With the Iowa Caucuses less than a month away, one thing is certain – the still-on-top Donald Trump will continue to dominate media coverage, playing directly into the Democrats’ collective hand.
Clearly, Trump has tapped into anger felt by voters throughout the country, anger towards government institutions, our economy, and 7 years of President Obama.
Yet some anger should be directed at the candidate who exists solely to exploit the genuine anxiety voters feel, without offering credible solutions to the problems that have made so many angry, instead appealing only to our worst instincts.
Because of Trump’s perversion of conservatism, along with the devastating impact he would have if nominated, I cannot support Donald Trump were he to win the Republican nomination.
As the GOP battles over what – or who – defines conservatism, it should be easy to define what doesn’t: angry populism, cheap sloganeering and bombast.
Credit Trump for this: when confronted with tough questions or bad poll numbers, he knows what to do: cynically create yet another outrage du jour taking the media's focus away from Trump's lack of knowledge or substance on the challenges facing America onto much more comfortable ground, the six-month running Mad Libs of calculated shocking comments – attacking minorities, a candidate’s face, a reporter's disability or even bathroom breaks. As every Trump interview shows, the Emperor not only does not have any clothes; he does not have any answers.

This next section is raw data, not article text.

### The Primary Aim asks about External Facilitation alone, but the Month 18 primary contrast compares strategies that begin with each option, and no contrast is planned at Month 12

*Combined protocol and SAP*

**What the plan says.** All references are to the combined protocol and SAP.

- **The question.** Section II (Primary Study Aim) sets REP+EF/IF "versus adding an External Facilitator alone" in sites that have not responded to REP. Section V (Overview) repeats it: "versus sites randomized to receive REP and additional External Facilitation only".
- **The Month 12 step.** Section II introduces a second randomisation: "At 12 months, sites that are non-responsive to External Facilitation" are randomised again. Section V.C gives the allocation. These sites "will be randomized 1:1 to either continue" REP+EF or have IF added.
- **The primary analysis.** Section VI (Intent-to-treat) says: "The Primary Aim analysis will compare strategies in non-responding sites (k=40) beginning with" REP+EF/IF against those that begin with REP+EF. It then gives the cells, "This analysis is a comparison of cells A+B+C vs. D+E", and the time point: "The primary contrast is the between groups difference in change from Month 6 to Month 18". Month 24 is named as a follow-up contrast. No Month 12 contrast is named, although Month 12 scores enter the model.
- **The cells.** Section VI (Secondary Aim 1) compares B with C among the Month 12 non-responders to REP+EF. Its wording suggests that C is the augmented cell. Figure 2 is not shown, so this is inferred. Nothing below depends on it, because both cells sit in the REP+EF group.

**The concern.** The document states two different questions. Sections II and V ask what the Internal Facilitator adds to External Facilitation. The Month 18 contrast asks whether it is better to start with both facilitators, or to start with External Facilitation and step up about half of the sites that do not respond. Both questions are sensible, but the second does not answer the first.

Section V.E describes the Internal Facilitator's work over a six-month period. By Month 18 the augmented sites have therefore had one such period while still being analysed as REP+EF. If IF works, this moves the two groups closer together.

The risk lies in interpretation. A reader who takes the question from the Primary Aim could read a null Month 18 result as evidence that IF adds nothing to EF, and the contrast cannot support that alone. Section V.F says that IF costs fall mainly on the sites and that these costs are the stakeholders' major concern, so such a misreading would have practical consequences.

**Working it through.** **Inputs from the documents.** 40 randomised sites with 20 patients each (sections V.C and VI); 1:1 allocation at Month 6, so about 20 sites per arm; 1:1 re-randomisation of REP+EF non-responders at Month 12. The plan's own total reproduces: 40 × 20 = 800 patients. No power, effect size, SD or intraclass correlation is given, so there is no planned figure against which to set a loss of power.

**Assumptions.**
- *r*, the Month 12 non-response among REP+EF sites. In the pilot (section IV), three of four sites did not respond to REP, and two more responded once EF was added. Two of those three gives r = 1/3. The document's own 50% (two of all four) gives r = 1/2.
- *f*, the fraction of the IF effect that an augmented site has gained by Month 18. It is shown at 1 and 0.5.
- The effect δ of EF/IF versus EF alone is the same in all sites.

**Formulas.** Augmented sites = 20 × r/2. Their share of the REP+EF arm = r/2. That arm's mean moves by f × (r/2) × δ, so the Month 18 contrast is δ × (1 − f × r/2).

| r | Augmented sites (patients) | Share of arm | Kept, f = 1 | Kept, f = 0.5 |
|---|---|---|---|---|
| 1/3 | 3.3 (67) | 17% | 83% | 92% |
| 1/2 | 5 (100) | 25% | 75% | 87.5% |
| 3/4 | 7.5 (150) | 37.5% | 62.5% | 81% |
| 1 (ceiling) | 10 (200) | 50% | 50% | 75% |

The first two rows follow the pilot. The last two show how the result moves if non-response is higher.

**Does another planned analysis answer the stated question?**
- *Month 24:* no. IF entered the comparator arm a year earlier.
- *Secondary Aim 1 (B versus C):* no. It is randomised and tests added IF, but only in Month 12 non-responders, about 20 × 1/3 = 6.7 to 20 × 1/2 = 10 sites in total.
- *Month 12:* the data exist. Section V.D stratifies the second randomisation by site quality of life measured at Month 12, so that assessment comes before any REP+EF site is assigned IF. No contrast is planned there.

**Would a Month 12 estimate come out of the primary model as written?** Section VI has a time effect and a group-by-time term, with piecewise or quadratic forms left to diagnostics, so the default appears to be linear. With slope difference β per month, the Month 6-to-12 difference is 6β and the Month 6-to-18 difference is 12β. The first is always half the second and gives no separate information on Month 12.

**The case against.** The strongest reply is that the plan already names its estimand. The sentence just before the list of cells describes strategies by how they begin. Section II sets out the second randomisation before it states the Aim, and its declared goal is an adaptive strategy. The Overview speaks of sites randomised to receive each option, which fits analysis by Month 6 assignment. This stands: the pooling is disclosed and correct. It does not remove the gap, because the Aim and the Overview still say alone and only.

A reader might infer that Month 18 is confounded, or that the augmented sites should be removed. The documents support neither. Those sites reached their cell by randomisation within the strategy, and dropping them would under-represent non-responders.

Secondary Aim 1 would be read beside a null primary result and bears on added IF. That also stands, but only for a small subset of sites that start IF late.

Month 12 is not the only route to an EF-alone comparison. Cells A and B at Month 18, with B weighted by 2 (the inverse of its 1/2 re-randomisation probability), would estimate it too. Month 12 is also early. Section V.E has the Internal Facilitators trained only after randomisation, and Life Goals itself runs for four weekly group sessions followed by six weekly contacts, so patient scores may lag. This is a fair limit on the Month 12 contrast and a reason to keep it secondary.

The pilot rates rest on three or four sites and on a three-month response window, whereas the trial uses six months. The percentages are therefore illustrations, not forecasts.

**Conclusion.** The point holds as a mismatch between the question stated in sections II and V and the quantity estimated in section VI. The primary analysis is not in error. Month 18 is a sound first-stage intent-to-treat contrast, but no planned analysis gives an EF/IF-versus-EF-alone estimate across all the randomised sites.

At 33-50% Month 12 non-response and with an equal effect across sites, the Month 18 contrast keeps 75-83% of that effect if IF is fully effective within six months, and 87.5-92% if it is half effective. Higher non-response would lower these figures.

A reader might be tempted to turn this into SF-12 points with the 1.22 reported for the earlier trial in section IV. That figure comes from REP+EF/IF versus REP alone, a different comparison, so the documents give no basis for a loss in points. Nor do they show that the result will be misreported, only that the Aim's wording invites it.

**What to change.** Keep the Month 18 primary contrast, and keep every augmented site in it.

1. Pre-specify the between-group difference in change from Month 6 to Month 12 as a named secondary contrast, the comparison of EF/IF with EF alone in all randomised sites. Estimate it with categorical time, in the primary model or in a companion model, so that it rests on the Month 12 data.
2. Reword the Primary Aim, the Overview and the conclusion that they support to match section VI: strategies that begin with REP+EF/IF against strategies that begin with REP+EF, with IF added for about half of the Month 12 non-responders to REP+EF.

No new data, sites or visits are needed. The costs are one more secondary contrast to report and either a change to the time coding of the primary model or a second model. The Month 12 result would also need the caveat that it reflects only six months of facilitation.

And while shocked, entertained or both, we all may be, with actual voting set to occur, it is time to state the obvious:
A supporter and donor to Barack Obama and Hillary Clinton, a candidate who has called for single payer universal healthcare, and flippantly confuses their position on abortion is no conservative and has no business being the stalwart of the Republican Party. Nominating him could cause an existential danger for the party.
Similarly, a candidate whose rhetoric has rightfully drawn comparison to extremist candidates in foreign countries, including Marine Le Pen in France, and earned criticism from our staunchest allies, while gaining praise from worldwide menace Vladimir Putin, and who cannot name military advisors other than those he watches on television, is dangerous to the United States and the world at a time when the world is at risk.
Donald Trump as the Republican nominee would be catastrophic for Republican hopes to win the White House and maintain control of the Senate and would damage the party and the conservative cause for years to come. His having the legitimacy that comes with the nomination of a major political party would cause greater instability throughout the world at a time when the world looks to America for leadership that is serious and sober.
As a longtime conservative Republican campaign and Congressional aide, and former official of the Republican National Committee, not voting for the Republican nominee is an unimaginable scenario. But for the sake of my party and indeed, my country, while I will certainly vote for some Republican in November, if Trump is the nominee, I cannot vote for my party’s nominee.
Cynics like to say America gets the politicians it deserves. If Republicans nominate Trump, that cliché may actually be true.
As a loyal and proud conservative Republican, I cannot help make that happen by voting for a Trump-led ticket in 2016.